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Re: Resource #13 [10/19]

Spiteful Crow
In reply to this post by GodlyPerfection
I actually don't know that there will be all that many maps on Impact... sure, there will be the people making their "yay low grav space map" stuff, but honestly I would imagine the land area of Ravine is going to be the choice for anybody who wants to do vehicles on their map, and anybody wanting that murky swampy brown will go with Erosion and place it in the water.

In that sense, though, I think it's still going to be hard to stand out.  Forgeworld was huge so you had a lot of "places" to put them even though they all looked kinda the same.  Now we may be back in a Halo 3 "sameyness" as far as Foundry/Sandtrap.

But it's hard to say before I get the game in my hands and see the environments.
Unfortunately "standing out" often means expensive ($$ and framerate) additions that are generally just cosmetic.

I'm still reeling from not having any foliage to place!

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Re: Resource #13 [10/19]

external memory
In reply to this post by GodlyPerfection
Oh man, Halo 3 Forge on non-foundry maps. When that DLC dropped, I think it came with Standoff, and that was my first real foray into tricky forging, if you remember the first Armada. And what a blast I had playing BTB customs on that when I could get them together.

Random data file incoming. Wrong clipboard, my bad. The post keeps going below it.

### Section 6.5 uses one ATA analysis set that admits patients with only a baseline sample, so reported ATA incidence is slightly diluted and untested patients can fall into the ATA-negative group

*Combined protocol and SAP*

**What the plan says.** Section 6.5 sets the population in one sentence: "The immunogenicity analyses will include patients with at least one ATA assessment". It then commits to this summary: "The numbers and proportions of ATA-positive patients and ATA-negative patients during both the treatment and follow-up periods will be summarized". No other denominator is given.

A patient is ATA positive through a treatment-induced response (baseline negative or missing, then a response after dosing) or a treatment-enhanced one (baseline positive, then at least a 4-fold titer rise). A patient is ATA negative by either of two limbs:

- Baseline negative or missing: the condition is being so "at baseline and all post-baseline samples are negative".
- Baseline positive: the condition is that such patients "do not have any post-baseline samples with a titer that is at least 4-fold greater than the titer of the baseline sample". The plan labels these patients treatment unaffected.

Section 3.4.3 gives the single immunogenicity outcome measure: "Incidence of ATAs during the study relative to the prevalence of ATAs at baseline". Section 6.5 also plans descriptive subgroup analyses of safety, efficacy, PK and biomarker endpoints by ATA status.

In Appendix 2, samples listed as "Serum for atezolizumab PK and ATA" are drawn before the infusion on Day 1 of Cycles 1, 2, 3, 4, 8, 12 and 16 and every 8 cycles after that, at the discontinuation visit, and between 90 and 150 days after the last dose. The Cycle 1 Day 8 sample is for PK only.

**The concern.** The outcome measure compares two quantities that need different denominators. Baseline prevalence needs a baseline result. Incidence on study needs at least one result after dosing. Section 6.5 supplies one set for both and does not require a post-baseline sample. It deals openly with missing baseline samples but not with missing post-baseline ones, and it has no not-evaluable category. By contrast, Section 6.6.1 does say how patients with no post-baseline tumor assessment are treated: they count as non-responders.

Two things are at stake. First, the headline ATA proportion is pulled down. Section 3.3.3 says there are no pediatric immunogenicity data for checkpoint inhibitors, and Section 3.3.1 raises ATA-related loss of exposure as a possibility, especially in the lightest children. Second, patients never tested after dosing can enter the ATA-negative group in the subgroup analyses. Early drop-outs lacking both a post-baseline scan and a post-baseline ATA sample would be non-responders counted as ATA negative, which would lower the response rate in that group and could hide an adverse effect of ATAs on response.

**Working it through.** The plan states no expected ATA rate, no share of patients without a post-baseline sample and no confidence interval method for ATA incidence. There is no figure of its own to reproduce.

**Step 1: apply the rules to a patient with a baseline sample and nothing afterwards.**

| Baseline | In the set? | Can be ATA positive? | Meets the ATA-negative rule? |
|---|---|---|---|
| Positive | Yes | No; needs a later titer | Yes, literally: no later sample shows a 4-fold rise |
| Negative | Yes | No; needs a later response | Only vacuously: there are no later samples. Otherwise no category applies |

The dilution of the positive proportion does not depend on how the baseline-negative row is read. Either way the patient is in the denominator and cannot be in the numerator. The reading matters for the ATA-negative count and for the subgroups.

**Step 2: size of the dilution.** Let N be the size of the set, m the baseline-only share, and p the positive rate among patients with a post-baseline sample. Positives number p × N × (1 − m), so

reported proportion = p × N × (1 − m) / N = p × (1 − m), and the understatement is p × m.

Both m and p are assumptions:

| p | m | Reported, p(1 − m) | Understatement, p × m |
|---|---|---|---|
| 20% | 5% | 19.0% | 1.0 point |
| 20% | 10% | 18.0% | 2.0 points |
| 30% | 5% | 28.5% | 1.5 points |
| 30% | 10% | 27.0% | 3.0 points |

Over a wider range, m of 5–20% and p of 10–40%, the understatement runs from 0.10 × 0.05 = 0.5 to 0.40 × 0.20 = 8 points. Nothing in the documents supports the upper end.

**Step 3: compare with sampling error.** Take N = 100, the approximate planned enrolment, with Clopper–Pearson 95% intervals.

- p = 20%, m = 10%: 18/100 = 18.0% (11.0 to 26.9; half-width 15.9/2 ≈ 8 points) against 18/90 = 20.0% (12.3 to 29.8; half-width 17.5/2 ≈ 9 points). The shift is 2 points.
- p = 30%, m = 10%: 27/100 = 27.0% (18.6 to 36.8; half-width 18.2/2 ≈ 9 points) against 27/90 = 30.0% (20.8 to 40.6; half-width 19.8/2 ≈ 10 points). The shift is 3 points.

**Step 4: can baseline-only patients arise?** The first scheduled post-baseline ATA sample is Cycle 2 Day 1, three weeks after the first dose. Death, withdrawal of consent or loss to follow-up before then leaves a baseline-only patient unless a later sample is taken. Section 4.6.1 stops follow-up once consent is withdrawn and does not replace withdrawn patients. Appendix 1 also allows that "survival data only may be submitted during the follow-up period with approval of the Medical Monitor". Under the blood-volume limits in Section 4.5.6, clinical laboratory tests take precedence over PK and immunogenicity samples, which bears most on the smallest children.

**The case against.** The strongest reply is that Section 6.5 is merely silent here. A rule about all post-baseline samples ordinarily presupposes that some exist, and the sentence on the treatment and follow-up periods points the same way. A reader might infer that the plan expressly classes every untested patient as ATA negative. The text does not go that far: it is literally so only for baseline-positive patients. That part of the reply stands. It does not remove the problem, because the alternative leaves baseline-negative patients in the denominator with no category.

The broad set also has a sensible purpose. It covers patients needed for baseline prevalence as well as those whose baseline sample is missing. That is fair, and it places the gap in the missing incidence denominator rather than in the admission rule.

It's funny, because I think we were talking about blocking off parts of the bottom of Solace to be less corner-campy in the bottom, which I'm not sure is entirely necessary, but I do know we will see scenery pieces employed to block off parts of non-forge world maps again.

We don't have Headhunter anymore, so utilizing that unique Solace lift to redistribute skulls may be out of the question, but there's certain to be plenty of other objects on maps like Vortex to mess with in Halo 4 too. Just like blocking off the bottom "exits" to make for a teleporter door connected to the base switches on standoff, like I connected the Armada airships to the ground bases.

It's about finding custom game options to promote unique use of different options only available on non-forgeworld maps, too.
EXEM